Special Issue "A Commemorative Issue in Honor of Professor Denise P. Barlow: Genomic Imprinting, Epigenetics and Transcriptional Control"

A special issue of Epigenomes (ISSN 2075-4655).

Deadline for manuscript submissions: closed (30 November 2018)

Special Issue Editors

Guest Editor
Dr. Florian M. Pauler

Institute of Science and Technology Austria, Am Campus 1, 3400 Klosterneuburg, Austria
Website | E-Mail
Interests: RNA; genetics; epigenetics; transcription; DNA methylation; genomic imprinting; RNA-Seq; lncRNAs; single-cell; cortex development
Guest Editor
Dr. Quanah J. Hudson

The University of Vienna, Vienna, Austria
Website | E-Mail
Interests: lncRNAs; epigenetics; transcriptional control; embryology; genomic imprinting; sex determination

Special Issue Information

Dear Colleagues,

The open access journal Epigenomes is now accepting submissions for this Special Issue on genomic imprinting, epigenetics and transcriptional control, which is a commemorative issue in honor of Professor Dr. Denise P. Barlow. This Special Issue is Guest Edited by Dr. Florian M. Pauler from the Institute of Science and Technology Austria, Austria, and Dr. Quanah J. Hudson, a freelance writer based in Austria.

Denise Barlow was known to many as “a pioneer of genomic imprinting” (Wutz A, EMBO Reports, 2017) and therefore, appropriately, this Special Issue focuses on this epigenetic mechanism, which restricts the expression of a small set of genes to one of the two parental alleles in diploid cells. Her vision was to use genomic imprinting as an “epigenetic discovery model” (Barlow DP, Annu Rev Genet 2011) and following this approach she made major contributions to understanding many aspects of epigenetic transcriptional control. Therefore, we believe it is in her scientific spirit to widen the scope of this issue to “all the weird and wonderful things that can't be explained by genetics.” (Barlow D, RNA Biology Feb, 2015). Denise Barlow loved all aspects of rigorously conducted science, including “negative results” that resolve important questions in a field. Therefore, we encourage submission of review, research and/or methods manuscripts on the following topics:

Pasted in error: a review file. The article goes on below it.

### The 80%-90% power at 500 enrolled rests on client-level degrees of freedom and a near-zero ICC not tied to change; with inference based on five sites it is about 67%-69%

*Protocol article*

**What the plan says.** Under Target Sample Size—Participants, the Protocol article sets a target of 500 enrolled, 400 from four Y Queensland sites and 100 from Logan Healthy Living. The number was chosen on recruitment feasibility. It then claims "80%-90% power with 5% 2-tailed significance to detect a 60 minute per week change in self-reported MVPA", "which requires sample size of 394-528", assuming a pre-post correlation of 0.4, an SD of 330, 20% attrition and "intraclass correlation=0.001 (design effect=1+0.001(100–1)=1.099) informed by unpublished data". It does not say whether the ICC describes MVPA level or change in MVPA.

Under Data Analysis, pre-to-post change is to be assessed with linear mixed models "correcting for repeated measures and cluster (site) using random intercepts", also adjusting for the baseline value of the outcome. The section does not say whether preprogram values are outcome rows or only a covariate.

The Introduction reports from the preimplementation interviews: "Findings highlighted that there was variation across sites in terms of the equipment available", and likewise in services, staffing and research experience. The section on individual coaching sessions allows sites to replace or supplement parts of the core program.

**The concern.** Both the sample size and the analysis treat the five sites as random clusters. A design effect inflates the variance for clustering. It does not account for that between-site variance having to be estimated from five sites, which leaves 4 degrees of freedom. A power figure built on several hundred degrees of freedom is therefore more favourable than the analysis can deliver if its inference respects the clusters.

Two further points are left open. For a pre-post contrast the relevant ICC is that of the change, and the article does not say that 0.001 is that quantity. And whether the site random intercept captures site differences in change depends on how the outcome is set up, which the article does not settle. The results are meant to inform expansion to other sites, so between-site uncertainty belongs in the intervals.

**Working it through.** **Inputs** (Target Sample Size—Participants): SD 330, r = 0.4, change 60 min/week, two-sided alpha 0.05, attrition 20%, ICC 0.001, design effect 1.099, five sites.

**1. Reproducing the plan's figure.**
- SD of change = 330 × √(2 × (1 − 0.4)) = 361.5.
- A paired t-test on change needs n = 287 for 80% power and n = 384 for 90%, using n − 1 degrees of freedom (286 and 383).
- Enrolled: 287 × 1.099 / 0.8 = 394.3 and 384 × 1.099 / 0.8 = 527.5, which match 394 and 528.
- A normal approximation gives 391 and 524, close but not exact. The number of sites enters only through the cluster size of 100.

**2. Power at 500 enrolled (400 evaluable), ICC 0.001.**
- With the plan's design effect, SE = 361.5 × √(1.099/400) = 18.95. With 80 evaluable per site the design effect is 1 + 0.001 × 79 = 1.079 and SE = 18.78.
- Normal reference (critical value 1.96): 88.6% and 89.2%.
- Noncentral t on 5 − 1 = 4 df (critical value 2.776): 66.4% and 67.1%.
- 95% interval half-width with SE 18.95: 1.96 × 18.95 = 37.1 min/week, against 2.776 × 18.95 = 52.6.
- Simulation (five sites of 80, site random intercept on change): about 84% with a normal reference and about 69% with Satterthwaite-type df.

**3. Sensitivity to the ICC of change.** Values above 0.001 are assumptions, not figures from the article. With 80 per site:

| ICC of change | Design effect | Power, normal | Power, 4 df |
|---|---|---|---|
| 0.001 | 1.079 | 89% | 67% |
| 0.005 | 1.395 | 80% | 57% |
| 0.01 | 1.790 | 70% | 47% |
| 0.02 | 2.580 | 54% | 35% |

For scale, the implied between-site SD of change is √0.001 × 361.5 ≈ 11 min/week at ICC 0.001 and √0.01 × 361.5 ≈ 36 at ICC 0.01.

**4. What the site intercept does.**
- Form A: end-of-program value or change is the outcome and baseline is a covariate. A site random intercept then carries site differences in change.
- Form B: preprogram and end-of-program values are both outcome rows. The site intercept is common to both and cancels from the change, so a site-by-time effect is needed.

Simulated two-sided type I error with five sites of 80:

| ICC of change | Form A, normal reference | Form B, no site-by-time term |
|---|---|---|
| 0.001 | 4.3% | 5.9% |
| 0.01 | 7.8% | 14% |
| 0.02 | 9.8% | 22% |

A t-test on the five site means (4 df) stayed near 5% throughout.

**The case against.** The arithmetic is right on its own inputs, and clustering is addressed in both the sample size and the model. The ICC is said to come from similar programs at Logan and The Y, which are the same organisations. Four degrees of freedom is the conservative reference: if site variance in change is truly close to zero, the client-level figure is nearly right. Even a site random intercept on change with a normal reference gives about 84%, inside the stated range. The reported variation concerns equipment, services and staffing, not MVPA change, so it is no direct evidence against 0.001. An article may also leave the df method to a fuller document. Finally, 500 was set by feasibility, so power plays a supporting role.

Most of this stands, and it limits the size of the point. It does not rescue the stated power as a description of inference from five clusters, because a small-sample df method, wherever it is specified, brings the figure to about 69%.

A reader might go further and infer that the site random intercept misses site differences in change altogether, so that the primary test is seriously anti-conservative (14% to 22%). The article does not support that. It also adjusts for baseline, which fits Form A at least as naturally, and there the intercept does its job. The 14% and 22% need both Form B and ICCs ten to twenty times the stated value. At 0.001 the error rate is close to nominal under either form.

• genomic imprinting;
  • long non-coding RNA;
  • epigenetics;
  • transcriptional control
  • histone modifications
  • RNA biology
  • allelic expression

Dr. Florian M. Pauler
Dr. Quanah J. Hudson
Guest Editors

Manuscript Submission Information

Manuscripts should be submitted online at www.mdpi.com by registering and logging in to this website. Once you are registered, click here to go to the submission form. Manuscripts can be submitted until the deadline. All papers will be peer-reviewed. Accepted papers will be published continuously in the journal (as soon as accepted) and will be listed together on the special issue website. Research articles, review articles as well as short communications are invited. For planned papers, a title and short abstract (about 100 words) can be sent to the Editorial Office for announcement on this website.

Submitted manuscripts should not have been published previously, nor be under consideration for publication elsewhere (except conference proceedings papers). All manuscripts are thoroughly refereed through a single-blind peer-review process. A guide for authors and other relevant information for submission of manuscripts is available on the Instructions for Authors page. Epigenomes is an international peer-reviewed open access quarterly journal published by MDPI.

Please visit the Instructions for Authors page before submitting a manuscript. The Article Processing Charge (APC) is waived for well-prepared manuscripts submitted to this issue. Submitted papers should be well formatted and use good English. Authors may use MDPI's English editing service prior to publication or during author revisions.

Published Papers (1 paper)

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Review

Open AccessReview The Role of the Prader-Willi Syndrome Critical Interval for Epigenetic Regulation, Transcription and Phenotype
Received: 30 July 2018 / Revised: 10 October 2018 / Accepted: 12 October 2018 / Published: 18 October 2018
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Abstract
Prader-Willi Syndrome (PWS) is a neurodevelopmental disorder caused by loss of expression of the paternally inherited genes on chromosome 15q11.2-q13. However, the core features of PWS have been attributed to a critical interval (PWS-cr) within the 15q11.2-q13 imprinted gene cluster, containing the small
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Prader-Willi Syndrome (PWS) is a neurodevelopmental disorder caused by loss of expression of the paternally inherited genes on chromosome 15q11.2-q13. However, the core features of PWS have been attributed to a critical interval (PWS-cr) within the 15q11.2-q13 imprinted gene cluster, containing the small nucleolar RNA (snoRNA) SNORD116 and non-coding RNA IPW (Imprinted in Prader-Willi) exons. SNORD116 affects the transcription profile of hundreds of genes, possibly via DNA methylation or post-transcriptional modification, although the exact mechanism is not completely clear. IPW on the other hand has been shown to specifically modulate histone methylation of a separate imprinted locus, the DLK1-DIO3 cluster, which itself is associated with several neurodevelopmental disorders with similarities to PWS. Here we review what is currently known of the molecular targets of SNORD116 and IPW and begin to disentangle their roles in contributing to the Prader-Willi Syndrome phenotype. Full article
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